PTP now has fallback to NTP

Virtualization-Based Security (VBS) AMD support—While Intel-based VBS with Microsoft Device Guard and Credential Guard was supported a while ago, ADM support is new in Update 3.

Phasing out SD cards for ESXi installations—Since SD cards are less reliable than flash devices, VMware is making a move to SSD, making it harder to install new versions of ESXi to SD cards. SD cards have lower endurance and reliability, and they have more issues over time compared to flash.

As you know, flash devices have garbage collectors that allow deactivating dead bits on the device. They also come with additional unused capacity that is freed as the device accumulates writes over time. Thus, if capacity becomes unavailable due to failures, the overall capacity remains the same until the spare capacity is used up.

This and other reliability features built into flash devices mean VMware can start deprecating SD cards as boot media. Starting with U3, you'll see a warning message that the device is in degraded mode, which means that VMware ESXi limits the writes to the device.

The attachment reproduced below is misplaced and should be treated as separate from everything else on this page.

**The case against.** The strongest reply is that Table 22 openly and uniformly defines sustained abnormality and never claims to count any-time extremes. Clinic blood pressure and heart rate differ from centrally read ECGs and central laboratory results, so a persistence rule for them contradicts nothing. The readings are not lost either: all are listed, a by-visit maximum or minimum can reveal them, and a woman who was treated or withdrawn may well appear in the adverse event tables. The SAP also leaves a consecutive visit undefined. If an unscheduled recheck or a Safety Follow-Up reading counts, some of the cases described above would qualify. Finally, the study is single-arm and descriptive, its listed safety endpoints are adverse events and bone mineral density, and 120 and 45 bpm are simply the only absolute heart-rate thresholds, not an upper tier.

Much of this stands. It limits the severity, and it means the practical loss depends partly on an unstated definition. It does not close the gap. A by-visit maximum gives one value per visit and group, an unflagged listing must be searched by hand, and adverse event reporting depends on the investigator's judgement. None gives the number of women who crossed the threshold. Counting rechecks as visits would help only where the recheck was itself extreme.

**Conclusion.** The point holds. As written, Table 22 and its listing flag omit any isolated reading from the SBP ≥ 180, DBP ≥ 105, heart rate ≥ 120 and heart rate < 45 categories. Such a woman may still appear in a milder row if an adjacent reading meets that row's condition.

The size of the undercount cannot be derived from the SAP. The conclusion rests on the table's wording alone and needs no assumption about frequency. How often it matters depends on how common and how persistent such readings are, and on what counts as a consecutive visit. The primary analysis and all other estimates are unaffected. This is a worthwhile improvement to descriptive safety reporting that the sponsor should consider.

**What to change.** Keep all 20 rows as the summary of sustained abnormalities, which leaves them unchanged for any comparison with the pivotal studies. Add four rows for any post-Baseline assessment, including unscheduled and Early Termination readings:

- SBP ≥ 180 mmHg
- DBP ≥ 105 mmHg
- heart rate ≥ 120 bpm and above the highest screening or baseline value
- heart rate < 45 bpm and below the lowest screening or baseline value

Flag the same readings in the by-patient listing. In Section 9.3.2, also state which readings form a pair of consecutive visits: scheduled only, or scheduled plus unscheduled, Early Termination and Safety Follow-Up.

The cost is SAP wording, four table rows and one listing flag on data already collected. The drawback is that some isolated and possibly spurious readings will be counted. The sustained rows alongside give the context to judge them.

Final words

vSphere 7 Update 3 offers more efficiency, resilience, performance, and various new features. Since the vSphere 7.0 GA release, the product has evolved with updates that offer more value to administrators and are easier to use.

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As VMware is still acquiring new products and technologies, each version of vSphere has to catch up on those acquisitions or innovations by integrating some of them into vSphere. vSphere 7 Update 3 will be available for download from this page soon.